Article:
- 48d [Gig parts] is referring to data storage, not music performances, so the answer is BYTES.
What I didn’t know before I did this puzzle: that I.M. PEI turned 100 this year.
I leave you with a sampling of CHER.
Jim Page’s Wall Street Journal crossword, “Sand Box” — Jim (Peredo)’s review
I didn’t recognize the byline, but Jim has had a handful of NYT grids published over the past several years. Looks like this is his WSJ debut.
The revealer starts at 35a: [With 45-Across, hurricane-prone area, and a clue to this puzzle’s edges]. Answer: OUTER / BANKS.
Too soon? With Houston still reeling from Hurricane Harvey and facing a long and daunting recovery, and with a Category 5 Hurricane Irma making its way toward Puerto Rico, this revealer really could’ve done with a non-hurricane clue, especially since it’s not pertinent to the theme. [North Carolina’s barrier islands] would have worked just fine. I don’t know when clues are set in stone, but it seems like there’s been enough time to change this one.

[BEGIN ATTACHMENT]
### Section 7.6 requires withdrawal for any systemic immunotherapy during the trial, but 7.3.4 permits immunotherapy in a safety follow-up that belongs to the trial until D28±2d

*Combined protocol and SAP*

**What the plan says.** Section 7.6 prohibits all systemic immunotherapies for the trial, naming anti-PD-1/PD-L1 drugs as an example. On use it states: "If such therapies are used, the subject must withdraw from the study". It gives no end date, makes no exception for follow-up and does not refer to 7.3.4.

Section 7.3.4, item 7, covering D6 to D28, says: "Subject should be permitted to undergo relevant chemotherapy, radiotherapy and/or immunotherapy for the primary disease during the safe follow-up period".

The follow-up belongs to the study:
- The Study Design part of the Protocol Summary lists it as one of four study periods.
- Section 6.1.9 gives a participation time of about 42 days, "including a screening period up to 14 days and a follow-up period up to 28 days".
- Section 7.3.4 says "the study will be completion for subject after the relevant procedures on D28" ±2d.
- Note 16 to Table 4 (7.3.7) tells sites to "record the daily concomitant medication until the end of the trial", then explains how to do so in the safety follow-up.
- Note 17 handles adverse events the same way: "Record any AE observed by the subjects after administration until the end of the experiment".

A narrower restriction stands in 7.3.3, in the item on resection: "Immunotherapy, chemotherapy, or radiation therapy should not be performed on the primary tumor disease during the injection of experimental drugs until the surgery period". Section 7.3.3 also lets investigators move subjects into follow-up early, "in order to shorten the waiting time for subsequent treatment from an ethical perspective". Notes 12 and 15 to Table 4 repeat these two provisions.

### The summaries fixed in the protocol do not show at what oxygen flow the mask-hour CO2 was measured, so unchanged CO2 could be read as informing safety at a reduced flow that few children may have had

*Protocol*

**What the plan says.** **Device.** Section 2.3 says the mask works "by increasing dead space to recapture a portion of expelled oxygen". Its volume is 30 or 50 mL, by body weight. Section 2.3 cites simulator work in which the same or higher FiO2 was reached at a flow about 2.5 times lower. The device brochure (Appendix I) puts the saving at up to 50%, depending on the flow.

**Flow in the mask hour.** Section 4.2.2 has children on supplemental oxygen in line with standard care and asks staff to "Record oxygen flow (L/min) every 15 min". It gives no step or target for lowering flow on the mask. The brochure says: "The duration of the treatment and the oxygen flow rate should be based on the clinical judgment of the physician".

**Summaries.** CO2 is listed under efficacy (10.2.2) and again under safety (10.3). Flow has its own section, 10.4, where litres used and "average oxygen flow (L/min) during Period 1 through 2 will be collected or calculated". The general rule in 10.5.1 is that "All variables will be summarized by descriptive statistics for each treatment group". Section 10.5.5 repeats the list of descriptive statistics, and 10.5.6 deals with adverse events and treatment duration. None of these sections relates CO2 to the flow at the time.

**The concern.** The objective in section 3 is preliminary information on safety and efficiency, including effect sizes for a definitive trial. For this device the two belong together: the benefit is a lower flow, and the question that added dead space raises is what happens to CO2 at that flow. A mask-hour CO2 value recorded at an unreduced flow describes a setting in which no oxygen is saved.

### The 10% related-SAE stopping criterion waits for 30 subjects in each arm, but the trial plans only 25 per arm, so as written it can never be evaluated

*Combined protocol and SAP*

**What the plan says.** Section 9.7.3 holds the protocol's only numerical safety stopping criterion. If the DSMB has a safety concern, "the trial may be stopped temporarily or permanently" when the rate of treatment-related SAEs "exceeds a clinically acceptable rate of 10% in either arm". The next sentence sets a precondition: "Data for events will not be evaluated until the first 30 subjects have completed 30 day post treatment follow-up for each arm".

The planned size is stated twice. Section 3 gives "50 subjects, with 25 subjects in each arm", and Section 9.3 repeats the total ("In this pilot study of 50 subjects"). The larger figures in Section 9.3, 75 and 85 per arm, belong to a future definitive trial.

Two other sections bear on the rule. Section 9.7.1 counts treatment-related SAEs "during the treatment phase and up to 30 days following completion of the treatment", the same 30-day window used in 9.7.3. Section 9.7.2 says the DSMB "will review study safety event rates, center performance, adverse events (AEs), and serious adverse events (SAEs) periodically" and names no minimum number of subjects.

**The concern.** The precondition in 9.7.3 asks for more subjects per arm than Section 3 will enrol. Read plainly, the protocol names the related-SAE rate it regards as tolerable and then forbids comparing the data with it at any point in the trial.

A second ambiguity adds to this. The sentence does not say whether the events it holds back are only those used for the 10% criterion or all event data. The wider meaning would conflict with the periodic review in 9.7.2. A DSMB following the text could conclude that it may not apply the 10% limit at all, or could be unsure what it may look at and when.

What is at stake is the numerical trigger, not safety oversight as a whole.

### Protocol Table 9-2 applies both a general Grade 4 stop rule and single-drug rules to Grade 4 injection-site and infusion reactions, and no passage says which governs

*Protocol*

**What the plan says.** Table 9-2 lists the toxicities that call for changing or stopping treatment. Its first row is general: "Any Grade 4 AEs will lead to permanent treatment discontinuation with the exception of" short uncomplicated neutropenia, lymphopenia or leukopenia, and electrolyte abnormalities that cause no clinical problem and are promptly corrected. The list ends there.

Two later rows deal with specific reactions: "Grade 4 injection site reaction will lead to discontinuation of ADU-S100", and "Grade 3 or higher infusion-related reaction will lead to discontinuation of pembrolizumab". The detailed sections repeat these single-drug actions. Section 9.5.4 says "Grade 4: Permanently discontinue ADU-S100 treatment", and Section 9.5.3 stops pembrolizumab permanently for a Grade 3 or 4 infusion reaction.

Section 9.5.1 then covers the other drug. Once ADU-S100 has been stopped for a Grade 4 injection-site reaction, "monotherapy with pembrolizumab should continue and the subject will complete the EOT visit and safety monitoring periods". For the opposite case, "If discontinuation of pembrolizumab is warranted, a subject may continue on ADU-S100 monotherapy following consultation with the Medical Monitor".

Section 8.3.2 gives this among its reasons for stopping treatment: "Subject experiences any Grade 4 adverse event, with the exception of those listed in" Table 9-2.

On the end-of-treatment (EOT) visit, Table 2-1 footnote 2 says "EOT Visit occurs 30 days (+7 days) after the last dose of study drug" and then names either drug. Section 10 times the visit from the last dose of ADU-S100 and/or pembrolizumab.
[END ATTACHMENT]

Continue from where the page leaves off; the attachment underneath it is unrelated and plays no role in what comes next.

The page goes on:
Anyway, the perimeter entries in the grid define BANKS in different ways.
- 1a [With 9-Across, high-rise feature] ELEVATOR / SET
- 12d [With 32-Down, it’s used in a rebound shot] POOL / CUSHION
- 17d [With 57-Down, drift] PILED UP / SNOW
- 71a [With 72-Across, roll to one side, e.g.] AIR / MANEUVER
These…didn’t work for me, mostly because I’m not a fan of the whole “clues as entries” idea. As a solver, I find it anticlimactic to search for an answer and then discover it’s something made up like “ELEVATOR SET.”